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Potentially Harmful Content Statement

The Judy Chicago Research Portal (JCRP) provides access to content from all stages of Judy Chicago’s artistic and pedagogical career. Contributions come from the following institutions:

  • National Museum of Women in the Arts (NMWA)

  • Nevada Museum of Art

  • Penn State Libraries

  • Schlesinger Library for the History of Women in America at Harvard

  • Jordan Schnitzer Family Foundation

Each institution shares materials on the portal according to its specific policies and objectives. JCRP aggregates this digital content, which means the portal points back to partner organizations’ websites where the items are hosted.

The portal contains some content that may be harmful or disturbing to view. Portal partners collect materials representing all eras and aspects of Chicago’s career in order to preserve and make them available as part of the historical record. As a result, some of the materials presented here may reflect outdated, biased, offensive, and possibly violent views and opinions. Although Chicago’s work often critiques sexism, violence against women, gender inequity, and other forms of stereotyping and discrimination through a feminist lens, such images may still be disturbing.

What harmful or difficult content may be found in JCRP?

Some items may:

  • reflect or critique white supremacist and American imperialist ideologies, which include racist, sexist, misogynistic/misogynoir, and xenophobic opinions, attitudes, and stereotypes.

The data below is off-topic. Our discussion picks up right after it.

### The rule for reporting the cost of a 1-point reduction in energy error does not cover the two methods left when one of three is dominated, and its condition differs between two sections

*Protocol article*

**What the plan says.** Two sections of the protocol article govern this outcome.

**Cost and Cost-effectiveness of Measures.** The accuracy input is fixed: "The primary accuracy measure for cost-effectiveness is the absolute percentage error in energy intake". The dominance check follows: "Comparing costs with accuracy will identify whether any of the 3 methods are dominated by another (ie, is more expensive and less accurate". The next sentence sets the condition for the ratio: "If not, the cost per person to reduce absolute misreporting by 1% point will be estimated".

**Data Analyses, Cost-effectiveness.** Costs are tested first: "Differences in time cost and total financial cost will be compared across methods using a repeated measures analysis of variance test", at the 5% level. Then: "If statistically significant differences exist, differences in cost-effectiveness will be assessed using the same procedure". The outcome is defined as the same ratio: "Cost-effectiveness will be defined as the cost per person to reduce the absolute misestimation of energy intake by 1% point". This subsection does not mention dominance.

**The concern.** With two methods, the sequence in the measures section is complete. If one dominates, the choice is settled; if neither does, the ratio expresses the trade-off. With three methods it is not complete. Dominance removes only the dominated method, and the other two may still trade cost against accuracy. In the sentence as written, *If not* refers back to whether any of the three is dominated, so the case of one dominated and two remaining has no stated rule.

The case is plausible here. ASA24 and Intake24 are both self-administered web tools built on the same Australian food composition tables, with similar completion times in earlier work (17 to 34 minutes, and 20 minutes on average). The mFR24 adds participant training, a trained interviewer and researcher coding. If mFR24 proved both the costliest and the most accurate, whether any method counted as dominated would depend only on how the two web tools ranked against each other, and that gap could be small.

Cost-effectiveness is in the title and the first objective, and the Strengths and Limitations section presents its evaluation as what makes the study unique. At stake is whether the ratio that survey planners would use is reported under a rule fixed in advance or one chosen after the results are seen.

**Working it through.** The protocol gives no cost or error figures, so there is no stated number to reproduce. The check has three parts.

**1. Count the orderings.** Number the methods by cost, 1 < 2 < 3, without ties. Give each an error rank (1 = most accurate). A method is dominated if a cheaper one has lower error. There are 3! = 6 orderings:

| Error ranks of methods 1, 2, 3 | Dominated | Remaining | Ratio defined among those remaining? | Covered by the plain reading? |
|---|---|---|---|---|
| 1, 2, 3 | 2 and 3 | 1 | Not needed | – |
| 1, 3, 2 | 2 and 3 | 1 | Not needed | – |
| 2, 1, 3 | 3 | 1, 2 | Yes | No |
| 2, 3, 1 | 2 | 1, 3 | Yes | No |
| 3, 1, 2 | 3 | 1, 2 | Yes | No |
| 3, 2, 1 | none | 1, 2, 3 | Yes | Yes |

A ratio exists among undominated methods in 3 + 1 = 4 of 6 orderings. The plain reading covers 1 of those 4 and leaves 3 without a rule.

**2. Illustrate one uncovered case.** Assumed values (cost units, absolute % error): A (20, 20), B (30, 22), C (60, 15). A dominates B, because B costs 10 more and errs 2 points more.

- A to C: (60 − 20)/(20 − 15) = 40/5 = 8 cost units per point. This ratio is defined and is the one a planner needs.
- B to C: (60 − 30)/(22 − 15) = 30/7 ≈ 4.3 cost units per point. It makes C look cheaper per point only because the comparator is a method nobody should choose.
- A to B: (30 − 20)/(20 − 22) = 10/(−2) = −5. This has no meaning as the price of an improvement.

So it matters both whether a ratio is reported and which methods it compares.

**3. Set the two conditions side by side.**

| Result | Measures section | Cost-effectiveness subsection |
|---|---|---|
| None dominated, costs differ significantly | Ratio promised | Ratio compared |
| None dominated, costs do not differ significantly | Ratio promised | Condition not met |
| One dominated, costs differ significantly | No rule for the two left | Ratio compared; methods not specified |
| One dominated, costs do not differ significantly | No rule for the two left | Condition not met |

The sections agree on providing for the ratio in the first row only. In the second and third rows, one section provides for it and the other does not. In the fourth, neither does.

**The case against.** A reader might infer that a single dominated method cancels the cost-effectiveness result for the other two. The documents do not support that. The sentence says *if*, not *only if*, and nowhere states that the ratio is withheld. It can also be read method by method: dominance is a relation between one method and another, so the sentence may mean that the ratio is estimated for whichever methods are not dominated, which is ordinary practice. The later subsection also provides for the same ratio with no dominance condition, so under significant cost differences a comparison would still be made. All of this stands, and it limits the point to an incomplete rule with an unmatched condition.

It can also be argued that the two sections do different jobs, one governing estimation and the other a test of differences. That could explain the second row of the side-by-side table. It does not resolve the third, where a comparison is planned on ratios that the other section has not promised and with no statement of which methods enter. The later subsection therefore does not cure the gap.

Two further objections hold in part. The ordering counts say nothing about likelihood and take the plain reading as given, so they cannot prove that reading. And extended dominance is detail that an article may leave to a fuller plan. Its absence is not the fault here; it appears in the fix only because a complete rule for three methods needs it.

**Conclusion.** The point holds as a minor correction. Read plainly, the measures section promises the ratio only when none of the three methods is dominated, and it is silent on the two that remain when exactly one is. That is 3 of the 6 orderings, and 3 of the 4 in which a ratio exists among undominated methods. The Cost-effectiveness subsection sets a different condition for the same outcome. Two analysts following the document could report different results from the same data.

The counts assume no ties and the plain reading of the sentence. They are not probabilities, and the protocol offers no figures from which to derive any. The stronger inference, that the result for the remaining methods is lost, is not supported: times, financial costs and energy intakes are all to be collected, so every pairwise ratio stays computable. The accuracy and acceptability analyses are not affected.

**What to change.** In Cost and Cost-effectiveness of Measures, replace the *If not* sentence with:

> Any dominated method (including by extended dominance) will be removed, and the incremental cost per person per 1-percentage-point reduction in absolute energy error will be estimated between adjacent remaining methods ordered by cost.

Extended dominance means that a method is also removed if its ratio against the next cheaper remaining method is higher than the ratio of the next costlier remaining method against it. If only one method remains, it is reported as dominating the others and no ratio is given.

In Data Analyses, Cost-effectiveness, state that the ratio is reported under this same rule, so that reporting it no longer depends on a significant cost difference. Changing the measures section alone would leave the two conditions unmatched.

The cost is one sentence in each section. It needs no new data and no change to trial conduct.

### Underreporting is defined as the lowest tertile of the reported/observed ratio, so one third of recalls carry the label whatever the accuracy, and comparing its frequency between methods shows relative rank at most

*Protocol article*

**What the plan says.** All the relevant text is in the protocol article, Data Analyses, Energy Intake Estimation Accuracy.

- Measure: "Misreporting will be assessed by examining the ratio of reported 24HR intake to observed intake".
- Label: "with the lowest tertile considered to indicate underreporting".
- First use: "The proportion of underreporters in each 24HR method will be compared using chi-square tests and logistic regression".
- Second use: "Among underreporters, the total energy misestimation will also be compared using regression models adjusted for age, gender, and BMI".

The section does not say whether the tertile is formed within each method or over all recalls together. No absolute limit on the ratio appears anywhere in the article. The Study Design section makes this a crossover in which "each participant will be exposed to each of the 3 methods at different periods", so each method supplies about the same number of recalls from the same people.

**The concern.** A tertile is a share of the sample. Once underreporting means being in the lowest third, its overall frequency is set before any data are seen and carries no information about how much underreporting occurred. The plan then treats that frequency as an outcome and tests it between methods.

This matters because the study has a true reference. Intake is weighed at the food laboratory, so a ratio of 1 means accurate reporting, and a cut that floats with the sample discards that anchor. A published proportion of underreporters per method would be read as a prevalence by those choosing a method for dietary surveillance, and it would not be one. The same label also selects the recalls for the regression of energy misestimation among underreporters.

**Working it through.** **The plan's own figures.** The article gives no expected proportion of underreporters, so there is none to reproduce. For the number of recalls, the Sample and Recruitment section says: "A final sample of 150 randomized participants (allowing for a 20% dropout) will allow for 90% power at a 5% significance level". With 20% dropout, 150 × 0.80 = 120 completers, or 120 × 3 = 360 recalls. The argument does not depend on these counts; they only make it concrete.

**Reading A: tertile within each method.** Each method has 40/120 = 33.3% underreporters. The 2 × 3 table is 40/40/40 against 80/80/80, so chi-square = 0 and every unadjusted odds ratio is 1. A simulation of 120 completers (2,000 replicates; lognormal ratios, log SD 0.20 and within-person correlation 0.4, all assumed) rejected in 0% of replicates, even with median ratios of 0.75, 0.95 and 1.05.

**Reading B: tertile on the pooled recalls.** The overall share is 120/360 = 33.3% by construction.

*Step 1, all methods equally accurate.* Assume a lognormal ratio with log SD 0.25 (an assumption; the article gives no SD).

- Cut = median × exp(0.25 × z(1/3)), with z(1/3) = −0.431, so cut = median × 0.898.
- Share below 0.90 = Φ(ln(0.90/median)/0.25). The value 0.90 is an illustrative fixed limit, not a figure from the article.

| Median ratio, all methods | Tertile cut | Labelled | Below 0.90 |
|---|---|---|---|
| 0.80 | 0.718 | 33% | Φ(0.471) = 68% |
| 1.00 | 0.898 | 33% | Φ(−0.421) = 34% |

• be discriminatory towards or exclude diverse views on sexuality, gender, ableism, religion, and more.

  • include graphic content such as violence, sexual violence, sex acts, and more.

Why does JCRP make potentially harmful content available?

JCRP and its partners collect, preserve, and present these materials as part of the historic record, which does include depictions and records of people experiencing trauma and harm. Librarians and archivists working in conjunction with JCRP seek to balance the preservation of this history with sensitivity to how these materials are presented to and perceived by users.

How is this material described, and why might some of the terms used in the descriptions be harmful?

  • Librarians and archivists often re-use language provided by creators or former owners of the material. This can provide important context, but can also reflect biases and prejudices.

  • Librarians and archivists often use a standardized set of terms, such as the Library of Congress Subject Headings, to describe materials. Some of these terms are outdated, offensive, or insensitive.

  • Librarians and archivists sometimes make mistakes or use poor judgement.

  • JCRP is committed to working with its partners to assess and update descriptions that are harmful.

How can I report harmful content?

You can help us understand this issue and find solutions by reporting harmful content.

JCRP will forward your report to the institution(s) that are responsible for the content and make it available through JCRP.  It is up to each individual institution to determine whether or not they will change or remove the content.  Institutions weigh potential harm against considerations such as accurate preservation of the historical record, professional best practices, and allocation of scarce resources.

JCRP will use all reports of harmful content to better understand the issue and educate other librarians and archivists.

 

 -Adapted from Digital Public Library of America’s Statement on Potentially Harmful Content